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Re: [RFC] New task: science-dataacquisition

Andreas Tille <tillea@rki.de> writes:

> On Tue, 8 Dec 2008, Chris Walker wrote:
> > [1] http://wiki.debian.org/DebianScience/Physics
> Interesting page.  Do you want to save some time while generating nicer and
> more feature rich output?  


> If yes you should tell me that you volunteer to
> maintain
>      svn://svn.debian.org/svn/cdd/projects/physics/trunk/debian-physics
> after I gave you a kick-start by turning the entries from your wiki into
> tasks files (which I could probably do until Sunday).  The immediate effect
> would be to have finer grained tasks pages for physics packages (including
> translations for those packages where DDTP has translations), bugs pages
> and hopefully soon an overview about watch status.  The long term effect
> would be that there might evolved a grown up Debian Physics Blend.  Your
> Wiki can be considered as the first step 

Indeed. The big advantage of the wiki is the ease with which anyone
can edit it and categorise things themselves (my initial
categorisations of the chemistry packages were rapidly improved by a
real chemist for example).

> - IMHO it is time to do the next.

Let me think about it - I'm not yet convinced we gain more than we lose. 

> Regarding the time saving aspect: The dataacquisition page took me about
> 15 minutes (the green entries only one minute, the othes costs some
> research on upstream websites).  Do you think the Wiki can compete with
> this?

No it can't. I really like the fact that the tasks pages can generate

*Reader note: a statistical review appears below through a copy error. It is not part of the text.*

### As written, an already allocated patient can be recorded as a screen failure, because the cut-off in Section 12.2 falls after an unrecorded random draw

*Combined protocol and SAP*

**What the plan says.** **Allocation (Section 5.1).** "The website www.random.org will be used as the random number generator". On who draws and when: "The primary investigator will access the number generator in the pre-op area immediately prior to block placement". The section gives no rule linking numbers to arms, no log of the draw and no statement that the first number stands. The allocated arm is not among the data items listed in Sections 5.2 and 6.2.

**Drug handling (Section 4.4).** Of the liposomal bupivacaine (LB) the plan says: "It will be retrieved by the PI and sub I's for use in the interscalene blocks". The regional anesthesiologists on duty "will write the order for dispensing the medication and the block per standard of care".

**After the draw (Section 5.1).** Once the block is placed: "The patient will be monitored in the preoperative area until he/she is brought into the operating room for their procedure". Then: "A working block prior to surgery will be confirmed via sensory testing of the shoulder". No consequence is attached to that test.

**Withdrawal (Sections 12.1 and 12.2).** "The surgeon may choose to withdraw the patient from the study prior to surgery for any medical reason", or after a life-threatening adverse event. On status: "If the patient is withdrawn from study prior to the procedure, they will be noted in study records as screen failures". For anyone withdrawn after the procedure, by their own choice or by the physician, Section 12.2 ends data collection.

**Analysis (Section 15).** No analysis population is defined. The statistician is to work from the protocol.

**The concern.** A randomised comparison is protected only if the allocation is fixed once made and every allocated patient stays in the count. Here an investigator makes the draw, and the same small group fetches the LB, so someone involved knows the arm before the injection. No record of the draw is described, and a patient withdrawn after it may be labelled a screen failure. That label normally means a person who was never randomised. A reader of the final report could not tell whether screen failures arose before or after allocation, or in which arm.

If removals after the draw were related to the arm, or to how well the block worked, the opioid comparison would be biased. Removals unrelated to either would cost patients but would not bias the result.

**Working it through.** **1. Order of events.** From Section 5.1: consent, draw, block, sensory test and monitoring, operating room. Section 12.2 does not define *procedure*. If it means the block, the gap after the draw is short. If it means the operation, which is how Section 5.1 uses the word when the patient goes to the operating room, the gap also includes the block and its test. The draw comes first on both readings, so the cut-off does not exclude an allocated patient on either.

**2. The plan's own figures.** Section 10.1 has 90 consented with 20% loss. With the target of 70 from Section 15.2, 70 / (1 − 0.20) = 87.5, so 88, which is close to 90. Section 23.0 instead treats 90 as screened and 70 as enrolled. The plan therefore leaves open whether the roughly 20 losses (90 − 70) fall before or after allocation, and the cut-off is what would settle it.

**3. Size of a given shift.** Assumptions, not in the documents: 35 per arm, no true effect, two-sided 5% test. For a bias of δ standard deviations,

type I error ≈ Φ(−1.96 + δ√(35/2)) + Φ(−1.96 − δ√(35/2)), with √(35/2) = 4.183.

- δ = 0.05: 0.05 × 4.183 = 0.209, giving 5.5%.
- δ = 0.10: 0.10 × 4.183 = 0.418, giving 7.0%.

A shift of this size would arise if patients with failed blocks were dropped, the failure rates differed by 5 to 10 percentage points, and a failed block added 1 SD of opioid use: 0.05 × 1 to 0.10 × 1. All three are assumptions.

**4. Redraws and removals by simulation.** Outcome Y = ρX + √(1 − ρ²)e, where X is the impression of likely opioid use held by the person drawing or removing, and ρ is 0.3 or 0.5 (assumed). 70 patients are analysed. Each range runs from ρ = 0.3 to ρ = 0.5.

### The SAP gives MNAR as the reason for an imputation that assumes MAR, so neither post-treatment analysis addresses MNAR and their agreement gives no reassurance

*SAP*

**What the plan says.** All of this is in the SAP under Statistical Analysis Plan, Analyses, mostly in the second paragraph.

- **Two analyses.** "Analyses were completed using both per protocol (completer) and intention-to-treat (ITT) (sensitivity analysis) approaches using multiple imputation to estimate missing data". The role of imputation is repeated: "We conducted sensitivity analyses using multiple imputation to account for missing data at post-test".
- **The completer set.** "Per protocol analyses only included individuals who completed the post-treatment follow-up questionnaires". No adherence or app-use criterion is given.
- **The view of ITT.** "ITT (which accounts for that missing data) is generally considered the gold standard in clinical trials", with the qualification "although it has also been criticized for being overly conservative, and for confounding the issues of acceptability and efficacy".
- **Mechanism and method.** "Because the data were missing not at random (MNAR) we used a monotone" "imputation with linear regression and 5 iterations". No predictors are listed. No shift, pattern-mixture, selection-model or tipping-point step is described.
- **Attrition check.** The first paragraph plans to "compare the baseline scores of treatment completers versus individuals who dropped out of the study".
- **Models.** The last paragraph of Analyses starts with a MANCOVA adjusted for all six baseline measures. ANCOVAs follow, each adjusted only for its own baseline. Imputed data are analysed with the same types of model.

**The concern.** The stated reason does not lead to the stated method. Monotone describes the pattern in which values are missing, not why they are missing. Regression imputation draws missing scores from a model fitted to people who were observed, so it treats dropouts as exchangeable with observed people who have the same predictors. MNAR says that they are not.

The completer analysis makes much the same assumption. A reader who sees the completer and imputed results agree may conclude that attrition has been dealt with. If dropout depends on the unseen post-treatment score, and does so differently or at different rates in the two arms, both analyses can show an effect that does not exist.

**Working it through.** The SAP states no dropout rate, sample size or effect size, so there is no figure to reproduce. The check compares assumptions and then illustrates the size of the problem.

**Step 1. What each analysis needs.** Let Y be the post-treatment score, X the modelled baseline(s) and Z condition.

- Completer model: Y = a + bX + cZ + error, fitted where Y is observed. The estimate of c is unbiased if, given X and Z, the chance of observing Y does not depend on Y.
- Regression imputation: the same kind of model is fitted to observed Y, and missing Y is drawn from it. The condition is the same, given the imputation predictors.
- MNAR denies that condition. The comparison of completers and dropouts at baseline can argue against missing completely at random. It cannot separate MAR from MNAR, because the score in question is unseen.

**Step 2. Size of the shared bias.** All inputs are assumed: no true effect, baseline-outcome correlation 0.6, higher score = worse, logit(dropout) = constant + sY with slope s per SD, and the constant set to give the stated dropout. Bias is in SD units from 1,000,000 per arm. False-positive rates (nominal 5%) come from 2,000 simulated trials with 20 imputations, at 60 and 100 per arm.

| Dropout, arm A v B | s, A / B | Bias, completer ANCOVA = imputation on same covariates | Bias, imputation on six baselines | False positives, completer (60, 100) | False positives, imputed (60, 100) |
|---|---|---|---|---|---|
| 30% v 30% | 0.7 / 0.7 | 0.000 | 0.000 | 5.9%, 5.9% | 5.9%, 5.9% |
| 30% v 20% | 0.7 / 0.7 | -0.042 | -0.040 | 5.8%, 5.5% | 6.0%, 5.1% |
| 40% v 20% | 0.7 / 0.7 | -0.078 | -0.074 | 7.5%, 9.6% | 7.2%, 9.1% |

things like version information and homepage automatically.

What the wiki can do, and the tasks can't do (at least not yet) is
have sections and subsubsections and potentially some explanatory
text. This allows you to group packages that perform similar tasks
near each other - which makes it easier to ignore packages you aren't
interested in. If you use metapackages, you end up having information
spread across several pages - which just makes it harder to find.

To take a recent example, if you knew engauge-digitizer could extract
numbers from bitmap graphs, but it didn't do quite what you want, how
do you find g3data? With the current implementation of tasks, you
would have to look through a dozen or more other packages in the
dataacquisition task to find it[1,3]. With subsubsections, the
packages would be next to each other in the list.

In an ideal world, I think we should be able to generate something
like https://help.ubuntu.com/community/UbuntuScience#Physics
automatically - with an option of long description or short
description (to make it easier to scan down the entire list)[4].

I think the wiki should then contain some explanation of how to put
the bits together, and reviews that compare the merits of different
packages. I've started the latter at


[1] You'd also have to be aware of its existance in the first place[2]
and guess that it is in the data acquisition (or perhaps image
analysis) metapackage.

[2] Knowing that such cool software exists in the first place is
perhaps a more difficult problem to solve.

[3] The Ubuntu list also mentions a third package in that category -
"Plot Digitizer - A Java program used to digitize scanned plots of
functional data. " I don't think it is packaged for Debian, and don't
know how it compares with the other two. 

[4] I haven't had the time to look into doing this yet :-(.

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